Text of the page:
Emily’s philosophy for riders has been developed over many years, and includes these primary ideas.
Muscle Tone, Stability & Balance
The first thing Emily teaches her students is how to stabilize. A stabilized rider is secure, and therefore safer. Riders learn to stabilize by aligning their bones and then using muscle tone to stabilize and balance in a position that is independent of the horse. Horses learn to follow the shape of their rider, not the other way around. The stability of the rider includes movement, so a rider must have control of their biomechanics, not just be a block of stone on their horse.
Riders then learn to use their aids to influence a horse for thoroughness, self carriage, and suppleness in all the gaits and into the movements. Common factors that go into this category are volume and timing of the aids, self confidence, and gaining feel so that you can accurately hear what your horse is saying.
Horse Psychology and Rider Leadership
Emily teaches her students why horses do things, how to translate their actions, and what the appropriate response is. Riders learn when to get very soft and very still vs. when to get firm. They learn when to ignore a horse’s antics and how to address them when necessary. They learn what drives a horse, how horses seek leadership, and how to provide it.
Riding as a Practice
Joy, elation, discouragement, frustration, satisfaction, impatience, and doubt are some of the emotions riders will encounter while learning to ride. Emily believes riding is a practice of finding a balance between kinesthetic feel and intellectual understanding. Emily encourages and fosters determination, faith, self worth, trust, patience, and most importantly, riders must recognize and enjoy the gains along the way, they must "take their wins."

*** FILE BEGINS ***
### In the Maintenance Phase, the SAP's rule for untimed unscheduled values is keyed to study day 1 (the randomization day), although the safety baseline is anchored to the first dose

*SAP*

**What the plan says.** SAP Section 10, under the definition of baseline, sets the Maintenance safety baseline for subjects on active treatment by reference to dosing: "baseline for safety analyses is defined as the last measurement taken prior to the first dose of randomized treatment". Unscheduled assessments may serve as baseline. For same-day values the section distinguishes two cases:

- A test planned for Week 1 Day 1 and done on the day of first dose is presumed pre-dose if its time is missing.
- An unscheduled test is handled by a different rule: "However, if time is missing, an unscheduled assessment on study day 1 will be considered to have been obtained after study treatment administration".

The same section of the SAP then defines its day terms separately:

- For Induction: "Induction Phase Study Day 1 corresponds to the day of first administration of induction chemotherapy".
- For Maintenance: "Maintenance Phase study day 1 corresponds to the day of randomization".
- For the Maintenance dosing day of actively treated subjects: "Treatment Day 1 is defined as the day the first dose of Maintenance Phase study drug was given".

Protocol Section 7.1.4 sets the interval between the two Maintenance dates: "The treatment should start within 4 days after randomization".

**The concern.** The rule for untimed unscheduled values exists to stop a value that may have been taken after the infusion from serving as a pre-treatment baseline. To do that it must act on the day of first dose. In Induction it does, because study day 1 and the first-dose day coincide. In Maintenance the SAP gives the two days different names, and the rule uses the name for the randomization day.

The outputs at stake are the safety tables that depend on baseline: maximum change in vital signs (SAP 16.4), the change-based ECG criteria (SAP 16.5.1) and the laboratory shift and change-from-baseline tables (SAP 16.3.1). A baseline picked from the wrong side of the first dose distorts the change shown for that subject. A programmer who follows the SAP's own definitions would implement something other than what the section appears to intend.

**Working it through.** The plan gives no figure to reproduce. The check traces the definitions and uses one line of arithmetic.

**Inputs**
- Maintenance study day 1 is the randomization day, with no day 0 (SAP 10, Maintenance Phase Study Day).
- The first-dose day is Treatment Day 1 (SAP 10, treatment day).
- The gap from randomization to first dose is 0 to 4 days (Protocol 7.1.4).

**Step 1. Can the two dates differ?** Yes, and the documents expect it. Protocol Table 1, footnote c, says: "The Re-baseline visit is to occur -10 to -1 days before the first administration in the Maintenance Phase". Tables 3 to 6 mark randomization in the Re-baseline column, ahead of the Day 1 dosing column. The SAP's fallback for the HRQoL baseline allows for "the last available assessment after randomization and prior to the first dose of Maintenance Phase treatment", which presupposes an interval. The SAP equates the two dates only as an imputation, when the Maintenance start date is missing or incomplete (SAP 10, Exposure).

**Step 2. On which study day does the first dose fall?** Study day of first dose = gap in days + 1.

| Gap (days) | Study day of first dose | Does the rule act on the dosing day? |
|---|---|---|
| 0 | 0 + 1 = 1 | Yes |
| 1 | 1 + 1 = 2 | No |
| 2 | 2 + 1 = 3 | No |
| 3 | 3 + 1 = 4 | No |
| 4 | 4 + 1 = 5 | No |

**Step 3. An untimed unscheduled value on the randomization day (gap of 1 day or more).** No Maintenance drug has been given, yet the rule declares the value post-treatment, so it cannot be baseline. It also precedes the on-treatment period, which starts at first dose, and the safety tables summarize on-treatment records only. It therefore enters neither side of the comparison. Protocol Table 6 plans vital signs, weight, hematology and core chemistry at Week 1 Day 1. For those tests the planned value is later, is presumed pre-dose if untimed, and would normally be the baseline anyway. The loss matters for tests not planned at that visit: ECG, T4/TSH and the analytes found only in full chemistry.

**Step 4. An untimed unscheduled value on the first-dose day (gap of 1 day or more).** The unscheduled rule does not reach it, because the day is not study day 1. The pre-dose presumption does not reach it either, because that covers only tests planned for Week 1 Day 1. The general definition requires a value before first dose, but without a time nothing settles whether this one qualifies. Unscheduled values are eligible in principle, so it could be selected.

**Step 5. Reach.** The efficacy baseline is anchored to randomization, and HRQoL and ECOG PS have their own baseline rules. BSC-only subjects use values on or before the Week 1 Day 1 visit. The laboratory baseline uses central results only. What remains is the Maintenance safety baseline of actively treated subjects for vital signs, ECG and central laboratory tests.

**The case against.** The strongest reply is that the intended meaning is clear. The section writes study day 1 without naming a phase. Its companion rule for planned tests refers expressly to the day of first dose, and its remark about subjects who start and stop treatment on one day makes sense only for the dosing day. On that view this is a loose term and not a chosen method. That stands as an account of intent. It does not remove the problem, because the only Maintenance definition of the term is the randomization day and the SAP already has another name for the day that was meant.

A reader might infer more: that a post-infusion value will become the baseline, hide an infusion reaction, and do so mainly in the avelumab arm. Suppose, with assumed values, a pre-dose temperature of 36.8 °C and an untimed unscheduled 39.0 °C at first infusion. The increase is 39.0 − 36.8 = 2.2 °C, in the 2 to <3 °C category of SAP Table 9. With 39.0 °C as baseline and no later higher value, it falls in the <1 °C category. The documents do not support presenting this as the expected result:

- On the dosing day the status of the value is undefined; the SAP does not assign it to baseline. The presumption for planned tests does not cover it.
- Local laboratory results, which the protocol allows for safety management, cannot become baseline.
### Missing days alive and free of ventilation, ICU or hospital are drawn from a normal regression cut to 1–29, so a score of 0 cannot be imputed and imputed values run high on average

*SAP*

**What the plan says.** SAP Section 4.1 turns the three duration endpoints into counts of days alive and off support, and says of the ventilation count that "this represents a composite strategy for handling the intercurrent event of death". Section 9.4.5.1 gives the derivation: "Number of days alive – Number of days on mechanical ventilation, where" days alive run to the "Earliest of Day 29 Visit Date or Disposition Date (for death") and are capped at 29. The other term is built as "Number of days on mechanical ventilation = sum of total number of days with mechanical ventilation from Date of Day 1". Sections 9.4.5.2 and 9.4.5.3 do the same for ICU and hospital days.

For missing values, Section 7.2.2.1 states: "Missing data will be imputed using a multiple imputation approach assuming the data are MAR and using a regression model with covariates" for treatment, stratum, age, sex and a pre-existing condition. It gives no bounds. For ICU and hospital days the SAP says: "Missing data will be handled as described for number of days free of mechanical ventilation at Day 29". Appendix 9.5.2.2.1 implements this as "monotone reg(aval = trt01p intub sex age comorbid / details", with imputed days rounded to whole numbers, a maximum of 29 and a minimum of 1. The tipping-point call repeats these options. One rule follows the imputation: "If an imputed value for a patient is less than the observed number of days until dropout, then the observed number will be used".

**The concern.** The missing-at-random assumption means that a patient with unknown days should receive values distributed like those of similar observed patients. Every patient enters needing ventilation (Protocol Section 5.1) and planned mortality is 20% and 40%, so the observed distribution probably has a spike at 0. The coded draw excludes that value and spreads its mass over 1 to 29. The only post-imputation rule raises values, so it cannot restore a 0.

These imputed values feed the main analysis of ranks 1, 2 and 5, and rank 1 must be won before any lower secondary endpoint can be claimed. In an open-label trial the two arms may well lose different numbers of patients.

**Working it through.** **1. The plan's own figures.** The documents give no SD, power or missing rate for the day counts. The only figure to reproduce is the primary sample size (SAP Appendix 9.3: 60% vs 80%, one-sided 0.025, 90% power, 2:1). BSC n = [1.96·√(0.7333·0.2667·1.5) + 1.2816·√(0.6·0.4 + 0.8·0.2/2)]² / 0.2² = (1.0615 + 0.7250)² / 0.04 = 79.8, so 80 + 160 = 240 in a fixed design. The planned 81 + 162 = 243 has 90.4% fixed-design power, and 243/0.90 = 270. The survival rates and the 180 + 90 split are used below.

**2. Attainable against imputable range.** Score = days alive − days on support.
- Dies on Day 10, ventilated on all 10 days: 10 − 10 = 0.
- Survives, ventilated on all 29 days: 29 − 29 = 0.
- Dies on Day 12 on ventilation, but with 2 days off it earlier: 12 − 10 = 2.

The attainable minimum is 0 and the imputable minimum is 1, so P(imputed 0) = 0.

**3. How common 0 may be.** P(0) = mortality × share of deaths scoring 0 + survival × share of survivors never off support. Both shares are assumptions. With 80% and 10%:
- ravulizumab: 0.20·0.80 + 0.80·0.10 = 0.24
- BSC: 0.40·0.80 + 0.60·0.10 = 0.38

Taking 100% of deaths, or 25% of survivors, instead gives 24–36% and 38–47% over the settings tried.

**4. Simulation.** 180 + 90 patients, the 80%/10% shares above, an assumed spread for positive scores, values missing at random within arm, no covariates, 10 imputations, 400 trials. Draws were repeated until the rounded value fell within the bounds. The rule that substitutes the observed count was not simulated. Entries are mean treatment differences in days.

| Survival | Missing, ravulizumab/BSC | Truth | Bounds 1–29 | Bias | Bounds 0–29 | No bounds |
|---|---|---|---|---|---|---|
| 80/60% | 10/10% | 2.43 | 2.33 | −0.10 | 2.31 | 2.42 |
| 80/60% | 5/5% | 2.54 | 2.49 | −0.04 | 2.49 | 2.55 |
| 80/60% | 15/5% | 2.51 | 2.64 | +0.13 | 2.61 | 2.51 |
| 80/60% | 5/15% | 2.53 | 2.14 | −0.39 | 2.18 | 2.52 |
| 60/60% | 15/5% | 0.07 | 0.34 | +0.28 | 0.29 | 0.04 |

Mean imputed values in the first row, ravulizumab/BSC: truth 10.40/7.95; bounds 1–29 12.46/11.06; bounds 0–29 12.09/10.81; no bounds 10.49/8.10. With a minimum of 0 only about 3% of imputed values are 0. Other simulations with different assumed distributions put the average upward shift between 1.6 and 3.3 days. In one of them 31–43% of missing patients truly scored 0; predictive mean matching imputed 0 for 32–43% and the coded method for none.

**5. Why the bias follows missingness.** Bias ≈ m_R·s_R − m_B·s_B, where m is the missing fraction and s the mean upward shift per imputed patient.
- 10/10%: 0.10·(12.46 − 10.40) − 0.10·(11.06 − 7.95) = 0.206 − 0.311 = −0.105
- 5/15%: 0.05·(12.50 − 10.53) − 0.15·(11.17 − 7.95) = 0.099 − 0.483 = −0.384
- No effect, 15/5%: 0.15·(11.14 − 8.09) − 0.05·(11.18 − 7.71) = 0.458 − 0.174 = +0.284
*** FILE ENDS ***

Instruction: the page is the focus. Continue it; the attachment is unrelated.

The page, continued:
These are the basic principles that Emily applies when training.
Assessing the Situation
As a trainer, Emily gets to the underlying cause of a misbehavior, way of going, or other situation. For example: is a horse having problems coming through the back because of a lazy hind leg, a lack of straightness, anticipation of something the rider might do, discomfort in the body, or mental tension? Emily has great ability to discern and then solve these issues.
Prioritizing Issues, Learning Styles & Expectations
A good trainer must make split second decisions about what to prioritize. For example, Emily might allow a horse to go with their head in the air while addressing hind end activity and straightness, or while rehabilitating a badly trained horse with incorrect understanding.
Assessing the horse’s state of mind, temperament and history around an issue determines the best approach. Sometimes a direct, black and white approach is called for, making a lesson very obvious for a horse. Other times its better that the lesson be "around the side door" or "invisible", so that the horse doesn’t even know we are specifically working on something. The best option will change horse to horse and situation to situation, even from one moment to another in the same ride.
Adjusting expectations to achieve precisely the right challenge is critical. Horses that are not sufficiently challenged are quickly bored. Emily has met some horses who feel distain for their people, as if they are not being respected for their abilities and in return do not respect their humans. Horses that are over challenged have a variety of reactions: withdrawal, acting out, repressing their stress and “surviving” but not enjoying their work. Emily is highly skilled at reading horses and can provide the right level of challenge.
Developing Work Ethic
When one can accurately assess a horse’s issues, find the correct solution, train to the individual learning style, and find the appropriate level of challenge, horses blossom! They trust the learning process, feel pride in their work, look forward to learning new things, and forgive the occasional rider error. These horses have a true work ethic, and love their jobs.